Asian Tiger Mosquito

Aedes albopictus

Aedes albopictus was first reported in Europe in 1979 in Albania. In 1985 it was reported in Texas, USA and has since spread northward and eastward, having now been reported in at least 32 US states including Hawaii. This expansion was facilitated by the movement of used tyres along the interstate highways. In Latin America it was first reported in Brazil in 1986 and later in Mexico in 1988. In Africa, it was first detected in 1990 in South Africa but establishment was only reported in 2000 from Cameroon.

After entering the United States almost twenty years ago, Aedes albopictus has spread throughout much of the eastern states. The mosquito was most likely transported along highways and other major roadways in shipments of used tires imported from other countries for retreading. On January 1988, the U.S. Public Health Service required all used tires entering the U.S. from known endemic countries be dry, clean and treated with fumigants. Surveillance for Ae. albopictuswas initiated in 1986 and this species continues to be monitored by public health agencies.

Management of adult populations is more complicated than for other species due to insecticide tolerance to malathion, temephos and bediocarb (Morbidity and Mortality Weekly Report 1987). In many suburban areas, complaints to health departments are more frequently due to Ae. albopictus than in former years when Ae. aegypti was the most commonly reported nuisance mosquito. Source reduction is an effective way for people in the community to manage the populations of many mosquitoes, especially container breeding species such as the Asian tiger. The removal of mosquito breeding habitat can be an effective method for mosquito control.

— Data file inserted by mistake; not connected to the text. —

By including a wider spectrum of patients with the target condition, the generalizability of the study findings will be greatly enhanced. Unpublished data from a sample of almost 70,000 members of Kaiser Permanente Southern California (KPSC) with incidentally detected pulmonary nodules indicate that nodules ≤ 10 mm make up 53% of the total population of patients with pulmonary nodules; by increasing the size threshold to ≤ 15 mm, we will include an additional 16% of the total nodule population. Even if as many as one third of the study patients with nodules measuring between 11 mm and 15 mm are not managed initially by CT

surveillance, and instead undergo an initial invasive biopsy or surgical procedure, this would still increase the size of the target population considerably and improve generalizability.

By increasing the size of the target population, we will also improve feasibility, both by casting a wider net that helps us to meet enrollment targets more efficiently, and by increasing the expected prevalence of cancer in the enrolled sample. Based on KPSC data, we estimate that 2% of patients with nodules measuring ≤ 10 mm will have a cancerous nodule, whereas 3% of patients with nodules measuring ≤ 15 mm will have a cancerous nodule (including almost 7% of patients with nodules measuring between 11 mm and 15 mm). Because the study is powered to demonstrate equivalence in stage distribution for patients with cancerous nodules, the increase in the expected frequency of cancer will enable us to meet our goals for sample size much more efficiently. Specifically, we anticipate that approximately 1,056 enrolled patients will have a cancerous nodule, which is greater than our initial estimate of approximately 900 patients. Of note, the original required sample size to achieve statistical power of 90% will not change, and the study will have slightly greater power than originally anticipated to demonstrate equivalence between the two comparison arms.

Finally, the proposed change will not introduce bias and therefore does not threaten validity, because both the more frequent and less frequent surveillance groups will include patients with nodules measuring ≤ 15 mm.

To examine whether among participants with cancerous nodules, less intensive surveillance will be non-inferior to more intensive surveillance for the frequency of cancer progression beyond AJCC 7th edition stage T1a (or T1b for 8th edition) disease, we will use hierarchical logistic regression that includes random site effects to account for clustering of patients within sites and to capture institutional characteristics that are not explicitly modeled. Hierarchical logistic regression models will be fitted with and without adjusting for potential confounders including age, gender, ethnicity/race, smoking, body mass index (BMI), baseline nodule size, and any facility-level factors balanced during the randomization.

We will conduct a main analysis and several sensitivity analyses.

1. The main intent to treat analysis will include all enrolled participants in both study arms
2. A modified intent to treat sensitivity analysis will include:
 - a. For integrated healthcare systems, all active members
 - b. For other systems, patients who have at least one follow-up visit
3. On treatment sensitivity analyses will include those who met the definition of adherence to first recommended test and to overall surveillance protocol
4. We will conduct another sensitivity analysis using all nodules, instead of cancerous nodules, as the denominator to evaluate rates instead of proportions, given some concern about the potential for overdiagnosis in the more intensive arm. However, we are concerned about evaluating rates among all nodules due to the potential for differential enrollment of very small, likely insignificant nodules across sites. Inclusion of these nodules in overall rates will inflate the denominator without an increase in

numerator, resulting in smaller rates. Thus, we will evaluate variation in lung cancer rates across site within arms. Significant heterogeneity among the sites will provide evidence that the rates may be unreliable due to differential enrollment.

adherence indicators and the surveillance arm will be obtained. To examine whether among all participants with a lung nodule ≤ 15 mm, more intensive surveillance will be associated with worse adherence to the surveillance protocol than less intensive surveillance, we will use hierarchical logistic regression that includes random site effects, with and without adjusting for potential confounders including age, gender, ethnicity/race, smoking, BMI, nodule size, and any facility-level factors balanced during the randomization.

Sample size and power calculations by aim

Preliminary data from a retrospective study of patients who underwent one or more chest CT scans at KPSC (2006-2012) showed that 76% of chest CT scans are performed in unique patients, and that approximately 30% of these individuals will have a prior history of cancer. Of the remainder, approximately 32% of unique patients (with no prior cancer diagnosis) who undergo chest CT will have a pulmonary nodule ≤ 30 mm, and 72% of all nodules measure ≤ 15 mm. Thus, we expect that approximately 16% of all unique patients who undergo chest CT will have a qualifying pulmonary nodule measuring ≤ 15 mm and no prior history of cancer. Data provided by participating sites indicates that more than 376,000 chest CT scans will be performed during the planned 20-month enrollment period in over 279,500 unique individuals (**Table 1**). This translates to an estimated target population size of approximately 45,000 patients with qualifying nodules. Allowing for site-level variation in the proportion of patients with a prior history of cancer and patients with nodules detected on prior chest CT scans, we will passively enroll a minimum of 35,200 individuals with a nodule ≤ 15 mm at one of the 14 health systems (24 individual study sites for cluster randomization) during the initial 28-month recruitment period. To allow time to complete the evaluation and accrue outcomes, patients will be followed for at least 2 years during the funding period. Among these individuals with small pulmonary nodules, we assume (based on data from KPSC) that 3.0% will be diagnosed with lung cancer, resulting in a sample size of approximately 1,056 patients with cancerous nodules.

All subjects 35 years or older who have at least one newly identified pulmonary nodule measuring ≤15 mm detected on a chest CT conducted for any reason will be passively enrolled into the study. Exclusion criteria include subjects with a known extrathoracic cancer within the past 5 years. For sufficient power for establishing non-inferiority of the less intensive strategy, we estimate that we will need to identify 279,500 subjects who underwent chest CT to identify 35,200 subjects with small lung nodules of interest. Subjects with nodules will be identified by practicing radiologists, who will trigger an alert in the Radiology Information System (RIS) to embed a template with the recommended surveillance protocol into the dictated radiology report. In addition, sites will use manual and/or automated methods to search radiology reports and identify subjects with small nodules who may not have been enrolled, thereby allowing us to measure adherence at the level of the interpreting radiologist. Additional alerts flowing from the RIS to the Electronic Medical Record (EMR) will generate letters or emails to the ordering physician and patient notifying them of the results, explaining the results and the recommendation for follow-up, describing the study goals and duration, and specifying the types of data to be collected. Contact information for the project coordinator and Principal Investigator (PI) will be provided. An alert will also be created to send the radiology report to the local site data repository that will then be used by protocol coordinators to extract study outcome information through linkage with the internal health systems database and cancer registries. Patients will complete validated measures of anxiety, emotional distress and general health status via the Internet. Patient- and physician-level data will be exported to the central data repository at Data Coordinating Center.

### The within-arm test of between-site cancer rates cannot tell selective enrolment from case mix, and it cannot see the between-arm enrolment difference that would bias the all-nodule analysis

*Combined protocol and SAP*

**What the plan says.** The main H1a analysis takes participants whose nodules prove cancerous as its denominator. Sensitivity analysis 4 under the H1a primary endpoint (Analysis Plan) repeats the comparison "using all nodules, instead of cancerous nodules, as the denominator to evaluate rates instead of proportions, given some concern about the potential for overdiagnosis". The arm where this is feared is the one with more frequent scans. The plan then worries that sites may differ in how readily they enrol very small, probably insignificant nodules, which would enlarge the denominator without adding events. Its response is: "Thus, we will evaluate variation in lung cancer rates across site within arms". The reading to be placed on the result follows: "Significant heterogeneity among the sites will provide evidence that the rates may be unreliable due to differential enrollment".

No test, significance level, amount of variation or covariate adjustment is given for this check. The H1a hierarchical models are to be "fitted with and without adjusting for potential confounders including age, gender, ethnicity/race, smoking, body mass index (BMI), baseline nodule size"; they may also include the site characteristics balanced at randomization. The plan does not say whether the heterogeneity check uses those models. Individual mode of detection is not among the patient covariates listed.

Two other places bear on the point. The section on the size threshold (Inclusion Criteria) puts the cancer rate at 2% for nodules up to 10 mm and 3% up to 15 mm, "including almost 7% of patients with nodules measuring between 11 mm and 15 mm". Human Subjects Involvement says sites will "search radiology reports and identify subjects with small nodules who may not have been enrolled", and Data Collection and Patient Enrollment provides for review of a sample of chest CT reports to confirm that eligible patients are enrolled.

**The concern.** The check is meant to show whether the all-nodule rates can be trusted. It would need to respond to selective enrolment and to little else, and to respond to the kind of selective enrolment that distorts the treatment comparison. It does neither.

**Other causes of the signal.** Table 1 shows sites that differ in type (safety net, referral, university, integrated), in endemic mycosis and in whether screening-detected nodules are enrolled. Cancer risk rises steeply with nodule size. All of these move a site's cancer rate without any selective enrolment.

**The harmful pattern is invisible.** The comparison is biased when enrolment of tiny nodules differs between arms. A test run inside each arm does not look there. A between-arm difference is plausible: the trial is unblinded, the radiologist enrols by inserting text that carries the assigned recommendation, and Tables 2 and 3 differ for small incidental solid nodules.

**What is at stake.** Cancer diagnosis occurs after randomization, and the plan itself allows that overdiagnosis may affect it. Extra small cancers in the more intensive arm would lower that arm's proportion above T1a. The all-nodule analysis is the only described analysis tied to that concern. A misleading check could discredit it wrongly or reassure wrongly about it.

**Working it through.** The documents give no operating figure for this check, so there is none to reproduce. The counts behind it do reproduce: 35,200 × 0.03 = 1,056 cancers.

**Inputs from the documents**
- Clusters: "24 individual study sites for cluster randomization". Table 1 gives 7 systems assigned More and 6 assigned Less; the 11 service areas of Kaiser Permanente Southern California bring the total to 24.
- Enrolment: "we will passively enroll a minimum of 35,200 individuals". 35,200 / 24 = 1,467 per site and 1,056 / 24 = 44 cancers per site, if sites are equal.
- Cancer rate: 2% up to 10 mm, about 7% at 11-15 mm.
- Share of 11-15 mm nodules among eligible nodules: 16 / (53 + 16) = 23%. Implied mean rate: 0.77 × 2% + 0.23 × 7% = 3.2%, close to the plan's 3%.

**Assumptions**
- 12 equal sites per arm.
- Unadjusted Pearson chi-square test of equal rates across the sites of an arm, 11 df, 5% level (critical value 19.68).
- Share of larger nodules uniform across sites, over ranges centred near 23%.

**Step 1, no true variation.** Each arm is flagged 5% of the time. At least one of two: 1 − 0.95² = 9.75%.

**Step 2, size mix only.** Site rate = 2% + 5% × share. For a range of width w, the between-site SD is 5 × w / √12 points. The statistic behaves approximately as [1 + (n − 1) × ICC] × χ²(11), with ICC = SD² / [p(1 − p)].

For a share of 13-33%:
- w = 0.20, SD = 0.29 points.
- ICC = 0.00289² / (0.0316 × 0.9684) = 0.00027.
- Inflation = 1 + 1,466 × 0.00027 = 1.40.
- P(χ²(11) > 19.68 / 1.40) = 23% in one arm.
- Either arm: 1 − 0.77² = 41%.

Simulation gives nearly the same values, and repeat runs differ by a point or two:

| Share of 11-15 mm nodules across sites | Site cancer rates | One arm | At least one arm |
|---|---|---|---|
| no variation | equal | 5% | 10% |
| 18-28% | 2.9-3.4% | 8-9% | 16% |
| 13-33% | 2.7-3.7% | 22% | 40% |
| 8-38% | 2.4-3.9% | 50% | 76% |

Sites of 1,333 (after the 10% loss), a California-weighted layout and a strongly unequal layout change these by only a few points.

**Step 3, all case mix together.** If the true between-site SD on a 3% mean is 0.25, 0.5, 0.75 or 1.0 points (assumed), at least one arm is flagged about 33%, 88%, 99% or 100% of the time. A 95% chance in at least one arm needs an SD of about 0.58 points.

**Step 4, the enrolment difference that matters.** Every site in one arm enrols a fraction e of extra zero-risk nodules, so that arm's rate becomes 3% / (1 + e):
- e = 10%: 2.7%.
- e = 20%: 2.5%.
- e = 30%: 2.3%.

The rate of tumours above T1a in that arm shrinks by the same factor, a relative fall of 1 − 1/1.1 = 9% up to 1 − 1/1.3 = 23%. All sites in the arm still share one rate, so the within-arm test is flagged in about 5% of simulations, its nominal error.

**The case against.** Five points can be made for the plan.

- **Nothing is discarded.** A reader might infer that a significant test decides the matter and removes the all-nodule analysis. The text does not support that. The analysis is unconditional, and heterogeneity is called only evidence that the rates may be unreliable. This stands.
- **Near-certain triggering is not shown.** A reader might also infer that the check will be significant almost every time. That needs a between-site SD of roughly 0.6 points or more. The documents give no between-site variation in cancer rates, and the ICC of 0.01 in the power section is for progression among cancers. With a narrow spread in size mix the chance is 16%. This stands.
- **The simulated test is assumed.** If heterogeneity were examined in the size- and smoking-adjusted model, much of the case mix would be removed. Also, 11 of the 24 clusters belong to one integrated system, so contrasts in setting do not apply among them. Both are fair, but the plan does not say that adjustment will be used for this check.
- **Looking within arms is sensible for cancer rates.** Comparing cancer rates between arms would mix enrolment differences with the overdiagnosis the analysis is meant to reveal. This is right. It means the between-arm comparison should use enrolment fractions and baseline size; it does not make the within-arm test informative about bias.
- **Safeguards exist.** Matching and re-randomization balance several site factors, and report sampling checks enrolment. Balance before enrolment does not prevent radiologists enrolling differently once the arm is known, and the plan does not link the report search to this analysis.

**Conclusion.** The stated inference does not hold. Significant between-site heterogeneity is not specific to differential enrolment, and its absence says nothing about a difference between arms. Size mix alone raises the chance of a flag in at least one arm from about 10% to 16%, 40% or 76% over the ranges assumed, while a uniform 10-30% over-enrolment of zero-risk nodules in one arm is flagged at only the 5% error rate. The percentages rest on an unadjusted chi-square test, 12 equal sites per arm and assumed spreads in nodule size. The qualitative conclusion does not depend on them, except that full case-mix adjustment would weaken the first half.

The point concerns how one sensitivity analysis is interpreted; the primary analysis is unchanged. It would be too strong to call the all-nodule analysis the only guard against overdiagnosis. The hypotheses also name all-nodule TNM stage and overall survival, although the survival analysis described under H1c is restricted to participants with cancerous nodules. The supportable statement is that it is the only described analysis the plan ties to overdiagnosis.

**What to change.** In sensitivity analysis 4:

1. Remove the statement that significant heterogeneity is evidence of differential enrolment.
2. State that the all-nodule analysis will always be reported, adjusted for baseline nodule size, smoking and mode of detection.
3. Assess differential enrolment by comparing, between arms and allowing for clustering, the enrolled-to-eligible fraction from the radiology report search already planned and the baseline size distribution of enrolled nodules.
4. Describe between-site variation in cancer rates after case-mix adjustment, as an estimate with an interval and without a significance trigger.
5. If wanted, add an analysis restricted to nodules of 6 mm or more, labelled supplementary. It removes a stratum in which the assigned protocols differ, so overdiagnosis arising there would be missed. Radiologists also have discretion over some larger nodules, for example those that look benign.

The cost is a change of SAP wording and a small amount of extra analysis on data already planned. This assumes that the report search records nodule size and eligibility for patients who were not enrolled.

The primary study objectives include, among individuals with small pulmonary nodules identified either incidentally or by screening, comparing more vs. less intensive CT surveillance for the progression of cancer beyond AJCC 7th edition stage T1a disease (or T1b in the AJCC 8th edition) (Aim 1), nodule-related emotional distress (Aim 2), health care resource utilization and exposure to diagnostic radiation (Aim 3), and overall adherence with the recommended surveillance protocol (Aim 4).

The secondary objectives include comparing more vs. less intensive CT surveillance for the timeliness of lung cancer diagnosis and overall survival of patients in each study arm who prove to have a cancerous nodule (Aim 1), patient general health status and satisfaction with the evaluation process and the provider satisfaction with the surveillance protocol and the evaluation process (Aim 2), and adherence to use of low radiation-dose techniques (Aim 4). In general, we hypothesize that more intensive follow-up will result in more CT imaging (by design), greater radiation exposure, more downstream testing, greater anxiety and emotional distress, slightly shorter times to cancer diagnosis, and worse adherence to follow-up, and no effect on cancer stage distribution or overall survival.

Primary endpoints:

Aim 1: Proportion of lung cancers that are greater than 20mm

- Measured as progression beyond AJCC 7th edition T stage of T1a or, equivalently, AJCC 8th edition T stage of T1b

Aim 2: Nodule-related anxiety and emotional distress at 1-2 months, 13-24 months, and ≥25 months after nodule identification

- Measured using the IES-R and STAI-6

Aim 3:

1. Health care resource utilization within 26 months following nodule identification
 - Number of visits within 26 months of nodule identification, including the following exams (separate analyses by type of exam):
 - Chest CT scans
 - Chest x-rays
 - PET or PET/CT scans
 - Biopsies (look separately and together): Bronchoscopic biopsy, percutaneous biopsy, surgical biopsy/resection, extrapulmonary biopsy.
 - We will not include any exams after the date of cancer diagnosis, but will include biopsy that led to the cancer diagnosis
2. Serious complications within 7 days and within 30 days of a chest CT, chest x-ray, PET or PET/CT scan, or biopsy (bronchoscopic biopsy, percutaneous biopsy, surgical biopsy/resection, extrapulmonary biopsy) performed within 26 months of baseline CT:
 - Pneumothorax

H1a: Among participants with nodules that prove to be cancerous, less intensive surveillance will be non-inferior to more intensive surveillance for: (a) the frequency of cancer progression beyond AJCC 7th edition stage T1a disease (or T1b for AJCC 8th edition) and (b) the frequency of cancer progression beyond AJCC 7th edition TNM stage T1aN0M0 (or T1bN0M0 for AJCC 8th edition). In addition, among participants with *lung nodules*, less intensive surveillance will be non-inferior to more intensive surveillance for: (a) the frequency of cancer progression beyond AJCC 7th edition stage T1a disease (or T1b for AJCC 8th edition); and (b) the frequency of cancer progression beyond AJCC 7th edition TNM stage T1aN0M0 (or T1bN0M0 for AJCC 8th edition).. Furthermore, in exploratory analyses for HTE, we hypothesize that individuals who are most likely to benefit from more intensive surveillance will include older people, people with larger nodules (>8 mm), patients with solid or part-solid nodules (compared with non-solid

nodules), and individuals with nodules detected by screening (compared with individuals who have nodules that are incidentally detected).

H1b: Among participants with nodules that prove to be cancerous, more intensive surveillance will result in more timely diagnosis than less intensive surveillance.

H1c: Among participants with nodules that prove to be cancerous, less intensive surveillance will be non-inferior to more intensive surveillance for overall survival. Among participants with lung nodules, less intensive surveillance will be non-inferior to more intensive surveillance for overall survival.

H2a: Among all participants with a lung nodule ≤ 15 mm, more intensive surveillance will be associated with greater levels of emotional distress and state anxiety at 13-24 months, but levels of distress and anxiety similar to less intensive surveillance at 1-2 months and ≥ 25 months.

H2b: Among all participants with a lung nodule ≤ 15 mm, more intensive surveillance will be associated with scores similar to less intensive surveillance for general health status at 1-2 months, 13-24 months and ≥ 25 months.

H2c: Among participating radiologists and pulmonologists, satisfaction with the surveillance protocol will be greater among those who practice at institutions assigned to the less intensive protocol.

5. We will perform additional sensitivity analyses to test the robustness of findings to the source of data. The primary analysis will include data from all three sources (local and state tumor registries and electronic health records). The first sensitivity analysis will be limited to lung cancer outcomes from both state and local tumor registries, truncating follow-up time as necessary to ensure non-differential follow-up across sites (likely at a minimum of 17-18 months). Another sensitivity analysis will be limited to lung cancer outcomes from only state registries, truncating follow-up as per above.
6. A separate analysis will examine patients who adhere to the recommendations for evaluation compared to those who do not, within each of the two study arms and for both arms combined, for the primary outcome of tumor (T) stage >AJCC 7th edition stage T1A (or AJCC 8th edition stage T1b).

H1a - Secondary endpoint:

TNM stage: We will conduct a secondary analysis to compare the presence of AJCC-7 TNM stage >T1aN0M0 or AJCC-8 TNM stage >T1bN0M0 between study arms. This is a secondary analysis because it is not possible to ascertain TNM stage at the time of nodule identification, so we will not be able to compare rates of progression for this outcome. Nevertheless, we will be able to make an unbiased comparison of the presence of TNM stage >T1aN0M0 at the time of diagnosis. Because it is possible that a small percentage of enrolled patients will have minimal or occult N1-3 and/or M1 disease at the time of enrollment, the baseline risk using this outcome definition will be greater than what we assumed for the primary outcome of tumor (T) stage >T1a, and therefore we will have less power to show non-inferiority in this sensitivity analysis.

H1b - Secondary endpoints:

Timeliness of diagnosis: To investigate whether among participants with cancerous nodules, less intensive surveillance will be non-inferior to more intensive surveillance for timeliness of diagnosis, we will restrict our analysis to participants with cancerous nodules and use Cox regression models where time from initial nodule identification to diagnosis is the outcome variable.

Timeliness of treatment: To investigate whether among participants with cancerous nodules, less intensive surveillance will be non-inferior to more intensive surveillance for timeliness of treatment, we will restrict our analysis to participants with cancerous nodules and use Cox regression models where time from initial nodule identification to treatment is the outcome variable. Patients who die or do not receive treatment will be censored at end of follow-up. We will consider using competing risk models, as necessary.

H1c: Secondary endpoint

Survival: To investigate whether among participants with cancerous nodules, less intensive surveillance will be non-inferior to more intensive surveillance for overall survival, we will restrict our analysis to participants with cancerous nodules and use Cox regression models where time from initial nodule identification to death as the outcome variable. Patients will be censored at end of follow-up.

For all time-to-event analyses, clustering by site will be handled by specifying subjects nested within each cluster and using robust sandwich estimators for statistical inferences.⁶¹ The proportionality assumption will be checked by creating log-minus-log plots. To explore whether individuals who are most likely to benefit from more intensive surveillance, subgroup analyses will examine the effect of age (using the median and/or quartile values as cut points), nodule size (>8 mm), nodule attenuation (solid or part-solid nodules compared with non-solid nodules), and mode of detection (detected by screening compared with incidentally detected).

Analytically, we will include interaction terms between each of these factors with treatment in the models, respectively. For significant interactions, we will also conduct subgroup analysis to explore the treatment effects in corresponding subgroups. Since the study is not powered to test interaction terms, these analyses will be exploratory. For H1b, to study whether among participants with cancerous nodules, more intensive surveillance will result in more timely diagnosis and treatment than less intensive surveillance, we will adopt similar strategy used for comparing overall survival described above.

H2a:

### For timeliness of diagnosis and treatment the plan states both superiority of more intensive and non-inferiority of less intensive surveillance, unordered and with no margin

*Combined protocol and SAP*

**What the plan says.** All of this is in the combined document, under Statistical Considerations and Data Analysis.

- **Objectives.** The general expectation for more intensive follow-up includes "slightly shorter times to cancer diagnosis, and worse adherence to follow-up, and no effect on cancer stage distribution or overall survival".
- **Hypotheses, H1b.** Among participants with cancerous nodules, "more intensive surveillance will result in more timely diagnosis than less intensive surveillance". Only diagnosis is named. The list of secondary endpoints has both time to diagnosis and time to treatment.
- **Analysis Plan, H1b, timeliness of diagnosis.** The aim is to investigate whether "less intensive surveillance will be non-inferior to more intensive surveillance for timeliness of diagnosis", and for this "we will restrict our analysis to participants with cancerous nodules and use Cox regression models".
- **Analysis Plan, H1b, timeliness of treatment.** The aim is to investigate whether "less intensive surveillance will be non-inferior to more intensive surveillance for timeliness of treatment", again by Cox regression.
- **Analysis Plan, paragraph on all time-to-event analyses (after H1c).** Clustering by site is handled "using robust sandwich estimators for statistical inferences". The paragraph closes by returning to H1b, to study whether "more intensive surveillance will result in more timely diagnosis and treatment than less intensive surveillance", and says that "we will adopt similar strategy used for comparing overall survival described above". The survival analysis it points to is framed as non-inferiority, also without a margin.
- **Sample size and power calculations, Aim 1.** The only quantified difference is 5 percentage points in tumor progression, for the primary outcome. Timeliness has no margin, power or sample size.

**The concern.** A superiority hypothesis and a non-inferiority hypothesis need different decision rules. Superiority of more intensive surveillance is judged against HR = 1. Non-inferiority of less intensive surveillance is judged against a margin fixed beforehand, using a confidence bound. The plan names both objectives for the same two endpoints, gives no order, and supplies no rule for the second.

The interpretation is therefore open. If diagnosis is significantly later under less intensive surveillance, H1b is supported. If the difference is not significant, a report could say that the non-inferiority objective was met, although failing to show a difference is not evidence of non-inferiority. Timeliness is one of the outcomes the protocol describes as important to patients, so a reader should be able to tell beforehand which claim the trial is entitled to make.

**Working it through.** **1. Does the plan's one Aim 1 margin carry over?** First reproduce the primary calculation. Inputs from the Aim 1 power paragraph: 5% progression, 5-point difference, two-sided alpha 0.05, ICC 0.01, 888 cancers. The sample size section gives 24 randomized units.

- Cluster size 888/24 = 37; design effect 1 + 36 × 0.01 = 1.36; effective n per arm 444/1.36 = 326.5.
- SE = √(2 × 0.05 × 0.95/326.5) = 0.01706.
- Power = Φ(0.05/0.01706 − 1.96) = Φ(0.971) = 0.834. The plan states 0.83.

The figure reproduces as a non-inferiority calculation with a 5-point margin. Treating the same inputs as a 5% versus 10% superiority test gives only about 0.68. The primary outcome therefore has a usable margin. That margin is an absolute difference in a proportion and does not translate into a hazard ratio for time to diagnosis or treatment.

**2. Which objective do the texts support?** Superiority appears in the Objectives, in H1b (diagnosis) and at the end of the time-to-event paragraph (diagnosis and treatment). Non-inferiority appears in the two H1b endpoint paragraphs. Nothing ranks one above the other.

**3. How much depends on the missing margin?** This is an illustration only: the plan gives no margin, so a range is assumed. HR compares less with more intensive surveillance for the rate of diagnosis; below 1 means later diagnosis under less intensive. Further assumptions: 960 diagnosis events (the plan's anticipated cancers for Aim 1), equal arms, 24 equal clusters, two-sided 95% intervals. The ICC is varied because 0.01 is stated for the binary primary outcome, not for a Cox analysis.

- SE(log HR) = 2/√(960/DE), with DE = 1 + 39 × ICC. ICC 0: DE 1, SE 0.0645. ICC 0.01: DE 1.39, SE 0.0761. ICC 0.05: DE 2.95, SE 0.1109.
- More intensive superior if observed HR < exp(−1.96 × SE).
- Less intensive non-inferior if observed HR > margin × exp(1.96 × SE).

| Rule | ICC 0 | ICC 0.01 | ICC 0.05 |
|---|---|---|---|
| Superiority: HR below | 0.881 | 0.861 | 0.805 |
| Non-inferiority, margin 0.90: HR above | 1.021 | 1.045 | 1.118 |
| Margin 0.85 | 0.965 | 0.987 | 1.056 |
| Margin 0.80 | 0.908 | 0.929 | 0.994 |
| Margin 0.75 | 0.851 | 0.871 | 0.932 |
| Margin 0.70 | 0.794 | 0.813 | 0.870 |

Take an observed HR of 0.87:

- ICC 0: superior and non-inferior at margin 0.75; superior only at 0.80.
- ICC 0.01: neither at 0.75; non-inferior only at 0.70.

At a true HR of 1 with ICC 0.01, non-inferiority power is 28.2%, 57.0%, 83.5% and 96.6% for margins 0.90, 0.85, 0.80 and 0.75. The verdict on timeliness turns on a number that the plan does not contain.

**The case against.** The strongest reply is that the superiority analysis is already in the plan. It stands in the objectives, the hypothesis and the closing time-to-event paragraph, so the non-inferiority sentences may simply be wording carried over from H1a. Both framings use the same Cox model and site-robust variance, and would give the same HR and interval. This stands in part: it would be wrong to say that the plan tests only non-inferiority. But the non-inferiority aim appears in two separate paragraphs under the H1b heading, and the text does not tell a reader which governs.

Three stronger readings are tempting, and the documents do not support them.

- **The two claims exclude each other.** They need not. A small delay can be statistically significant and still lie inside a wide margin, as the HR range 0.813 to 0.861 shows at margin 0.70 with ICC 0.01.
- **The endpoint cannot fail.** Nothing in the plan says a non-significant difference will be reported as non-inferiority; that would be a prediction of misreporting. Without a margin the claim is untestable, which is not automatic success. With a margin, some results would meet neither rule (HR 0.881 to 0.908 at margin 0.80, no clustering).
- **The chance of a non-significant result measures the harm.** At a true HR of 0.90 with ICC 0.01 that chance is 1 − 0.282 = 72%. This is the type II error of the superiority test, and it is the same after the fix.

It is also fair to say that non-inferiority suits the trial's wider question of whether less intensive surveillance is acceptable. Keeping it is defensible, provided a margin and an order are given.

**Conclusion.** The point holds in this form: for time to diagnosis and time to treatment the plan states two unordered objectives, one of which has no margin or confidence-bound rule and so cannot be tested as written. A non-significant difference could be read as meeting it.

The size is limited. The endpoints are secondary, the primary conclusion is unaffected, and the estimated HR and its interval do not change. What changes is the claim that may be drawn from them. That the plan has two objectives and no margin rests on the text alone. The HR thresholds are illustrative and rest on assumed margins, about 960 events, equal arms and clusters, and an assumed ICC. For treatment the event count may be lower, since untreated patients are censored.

Eliminate any standing water on the property, change pet watering dishes, overflow dishes for potted plants, and bird bath water frequently. Do not allow water to accumulate in tires, flower pots, buckets, rain barrels, gutters etc. Use personal protection to avoid mosquito bites. Long sleeves and insect repellent such as DEET will reduce exposure to bites. The Asian tiger mosquito is a day biter with feeding peaks early morning and late afternoon, so by limiting outdoor activities during crepuscular periods (dawn and dusk) when mosquitoes are generally most active, bites can be avoided.


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Written by Rob Nelson

Rob is an ecologist from the University of Hawaii. He is the co-creator and director of Untamed Science. His goal is to create videos and content that are entertaining, accurate, and educational. When he's not making science content, he races whitewater kayaks and works on Stone Age Man.

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